A few months ago, while I was getting my hair done, my hairdresser Jill and I were having a conversation about this very topic: worry. I had recently been reading about it in both the Bible and Joyce Meyer’s works, and I was sharing with her the analogy that a prayer is a positive and a worry is a negative that completely cancels out the power of that prayer. Jill helped me see this in an even clearer manner when she said that it’s her belief that those prayers we issue while still worrying or attempting to control the situation ourselves just hit the ceiling, falling right back down. I thought this was such an excellent visual for me, given I was struggling to let go of the worry despite my full understanding that it was sinful. I came home from that haircut with a new way of thinking about what worry does to the power I possess as a believer. The power that Jesus DIED to give me. Those prayers that hit the ceiling because our faith is so limited and our worry is so prevalent simply fall right back down on us, on our backs, where we struggle not to buckle under their pressure and weight. Because we refuse (or fail) to turn those cares over to God (His plan, His timing, His methods), we lug those burdensome cares around with us: the heaviness of the responsibility, the discontentment, the anger, the jealousy, etc. The weight of whatever it is that we’re not trading to God in return for His peace, “the peace that transcends all understanding” (Phil. 4:7).

Real prayers release things. They release our gratitude, our worries, our stresses, and they release God’s power because we bow before Him, humbling ourselves to His power, His plan, and His solutions for our problems. Real prayers don’t fall back on us. They don’t weigh us down. They lighten our load, lifting our spirits and our faces to the glory of God. Those prayers that come back on us? Those aren’t real prayers. Those are simply disguised complaints. Adult-style fussing. Because if we talk to God about our worries only to turn around and wear the weight of them anyway, aren’t we really just talking to ourselves?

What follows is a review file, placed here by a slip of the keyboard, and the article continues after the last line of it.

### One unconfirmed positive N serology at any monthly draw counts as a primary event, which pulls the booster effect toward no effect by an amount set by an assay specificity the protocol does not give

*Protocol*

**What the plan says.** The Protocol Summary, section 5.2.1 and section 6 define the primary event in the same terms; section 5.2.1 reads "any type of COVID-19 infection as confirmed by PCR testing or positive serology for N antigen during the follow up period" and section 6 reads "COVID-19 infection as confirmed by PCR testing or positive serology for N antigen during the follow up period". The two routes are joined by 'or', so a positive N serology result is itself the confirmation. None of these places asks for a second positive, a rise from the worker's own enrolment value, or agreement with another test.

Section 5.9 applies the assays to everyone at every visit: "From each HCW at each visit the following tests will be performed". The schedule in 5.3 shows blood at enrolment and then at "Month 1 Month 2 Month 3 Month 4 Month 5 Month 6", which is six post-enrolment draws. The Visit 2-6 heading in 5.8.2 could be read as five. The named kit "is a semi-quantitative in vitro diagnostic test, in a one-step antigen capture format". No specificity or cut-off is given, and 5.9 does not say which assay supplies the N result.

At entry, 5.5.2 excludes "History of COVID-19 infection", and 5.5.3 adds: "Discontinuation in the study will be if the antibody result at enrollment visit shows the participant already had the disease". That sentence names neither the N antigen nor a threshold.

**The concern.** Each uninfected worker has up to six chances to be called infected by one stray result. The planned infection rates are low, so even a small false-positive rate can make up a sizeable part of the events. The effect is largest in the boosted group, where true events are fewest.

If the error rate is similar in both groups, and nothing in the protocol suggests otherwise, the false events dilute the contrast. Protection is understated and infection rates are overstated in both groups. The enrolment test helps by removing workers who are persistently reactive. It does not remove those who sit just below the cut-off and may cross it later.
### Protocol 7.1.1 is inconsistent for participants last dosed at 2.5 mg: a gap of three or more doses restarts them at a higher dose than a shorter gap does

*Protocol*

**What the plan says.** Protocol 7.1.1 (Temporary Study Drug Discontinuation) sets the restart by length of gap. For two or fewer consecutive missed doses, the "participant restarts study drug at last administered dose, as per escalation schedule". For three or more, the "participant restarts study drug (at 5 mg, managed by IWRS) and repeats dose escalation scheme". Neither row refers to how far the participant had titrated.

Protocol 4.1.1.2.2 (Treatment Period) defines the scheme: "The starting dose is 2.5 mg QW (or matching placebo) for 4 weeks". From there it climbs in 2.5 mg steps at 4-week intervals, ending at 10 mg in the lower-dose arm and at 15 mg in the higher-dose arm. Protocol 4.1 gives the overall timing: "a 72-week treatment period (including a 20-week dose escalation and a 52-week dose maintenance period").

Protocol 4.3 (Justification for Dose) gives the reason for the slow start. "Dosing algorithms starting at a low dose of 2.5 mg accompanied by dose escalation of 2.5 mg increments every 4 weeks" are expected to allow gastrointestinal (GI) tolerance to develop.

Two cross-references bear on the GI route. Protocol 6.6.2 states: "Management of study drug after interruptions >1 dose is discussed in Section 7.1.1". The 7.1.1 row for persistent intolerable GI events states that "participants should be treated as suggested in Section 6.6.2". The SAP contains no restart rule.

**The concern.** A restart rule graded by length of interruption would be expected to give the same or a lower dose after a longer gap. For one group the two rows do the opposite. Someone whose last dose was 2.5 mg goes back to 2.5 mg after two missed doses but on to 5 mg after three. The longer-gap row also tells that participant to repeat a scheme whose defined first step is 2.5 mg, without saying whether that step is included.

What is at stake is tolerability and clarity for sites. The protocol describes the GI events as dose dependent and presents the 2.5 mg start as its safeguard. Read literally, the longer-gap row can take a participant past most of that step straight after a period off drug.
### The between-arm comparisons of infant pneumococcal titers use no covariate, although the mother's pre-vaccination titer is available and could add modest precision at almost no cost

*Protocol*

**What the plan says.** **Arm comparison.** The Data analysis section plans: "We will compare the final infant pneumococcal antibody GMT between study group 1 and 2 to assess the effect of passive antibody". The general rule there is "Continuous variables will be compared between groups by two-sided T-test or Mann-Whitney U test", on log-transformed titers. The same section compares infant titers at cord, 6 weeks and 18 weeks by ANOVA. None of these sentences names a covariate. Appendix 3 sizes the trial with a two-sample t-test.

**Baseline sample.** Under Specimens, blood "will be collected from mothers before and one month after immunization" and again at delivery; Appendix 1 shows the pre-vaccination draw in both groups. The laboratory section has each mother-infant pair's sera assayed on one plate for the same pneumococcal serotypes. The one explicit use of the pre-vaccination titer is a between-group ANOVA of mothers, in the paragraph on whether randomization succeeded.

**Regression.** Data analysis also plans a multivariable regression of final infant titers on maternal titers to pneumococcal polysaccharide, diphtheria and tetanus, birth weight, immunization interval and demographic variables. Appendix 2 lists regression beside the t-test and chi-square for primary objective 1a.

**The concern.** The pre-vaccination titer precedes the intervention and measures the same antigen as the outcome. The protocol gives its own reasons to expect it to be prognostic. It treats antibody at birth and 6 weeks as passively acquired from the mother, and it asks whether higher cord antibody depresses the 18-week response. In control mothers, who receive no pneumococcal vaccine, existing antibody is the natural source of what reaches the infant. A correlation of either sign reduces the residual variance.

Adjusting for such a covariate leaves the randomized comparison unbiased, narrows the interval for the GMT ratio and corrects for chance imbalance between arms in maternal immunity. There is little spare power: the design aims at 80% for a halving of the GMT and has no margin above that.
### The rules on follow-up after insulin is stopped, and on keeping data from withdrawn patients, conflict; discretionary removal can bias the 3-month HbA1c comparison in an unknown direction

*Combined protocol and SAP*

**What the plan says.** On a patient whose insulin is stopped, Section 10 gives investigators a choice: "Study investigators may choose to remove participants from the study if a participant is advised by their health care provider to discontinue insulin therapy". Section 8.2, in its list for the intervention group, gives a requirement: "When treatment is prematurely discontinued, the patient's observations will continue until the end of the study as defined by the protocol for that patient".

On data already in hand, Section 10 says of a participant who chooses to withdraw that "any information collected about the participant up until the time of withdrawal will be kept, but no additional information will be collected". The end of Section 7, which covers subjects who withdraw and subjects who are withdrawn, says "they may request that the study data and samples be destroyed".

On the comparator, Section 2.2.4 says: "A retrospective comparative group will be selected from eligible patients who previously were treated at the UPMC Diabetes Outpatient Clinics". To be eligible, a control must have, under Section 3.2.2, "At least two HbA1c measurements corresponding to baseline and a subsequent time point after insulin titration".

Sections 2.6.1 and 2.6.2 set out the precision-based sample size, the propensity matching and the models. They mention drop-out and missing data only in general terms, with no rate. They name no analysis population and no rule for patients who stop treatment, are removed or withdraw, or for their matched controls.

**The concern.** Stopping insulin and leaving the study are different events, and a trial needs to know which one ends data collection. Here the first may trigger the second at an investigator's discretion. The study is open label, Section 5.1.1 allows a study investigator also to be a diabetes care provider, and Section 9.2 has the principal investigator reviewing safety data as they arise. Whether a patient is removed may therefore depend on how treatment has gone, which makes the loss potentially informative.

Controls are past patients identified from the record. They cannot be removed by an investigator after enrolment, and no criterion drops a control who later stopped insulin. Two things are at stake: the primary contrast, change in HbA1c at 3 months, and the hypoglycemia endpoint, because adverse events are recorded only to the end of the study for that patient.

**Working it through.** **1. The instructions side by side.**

Dear Lord, I am so grateful that as your child, I don’t have to walk through life controlling every detail and leaning on my own abilities. I ask you, Father, to please help me bring my worries and concerns to you and leave them there with you. Help me to no longer pray, then worry, then pray, then worry. Lord, I want to break this cycle of taking back my prayers and believing I’m more competent than You. Thank you for loving me and for being my helper in all aspects of life. I give you my life, Lord. I give you my marriage. I give you my kid(s). I do not want to run the show. I want to simply love you, honor you, and trust you with EVERYTHING. Help me to recognize when I’m choosing worry because it feels safe and familiar so that I might change direction and choose faith. Thank you for hearing my prayer. In Jesus’s name. Amen.

 

 

Author: lindseydt

Conway, Arkansas

2 thoughts on “Ceiling-hitters”

Leave a Reply

Fill in your details below or click an icon to log in:

WordPress.com Logo

You are commenting using your WordPress.com account. Log Out / Change )

Twitter picture

You are commenting using your Twitter account. Log Out / Change )

Facebook photo

You are commenting using your Facebook account. Log Out / Change )

Google+ photo

You are commenting using your Google+ account. Log Out / Change )

Connecting to %s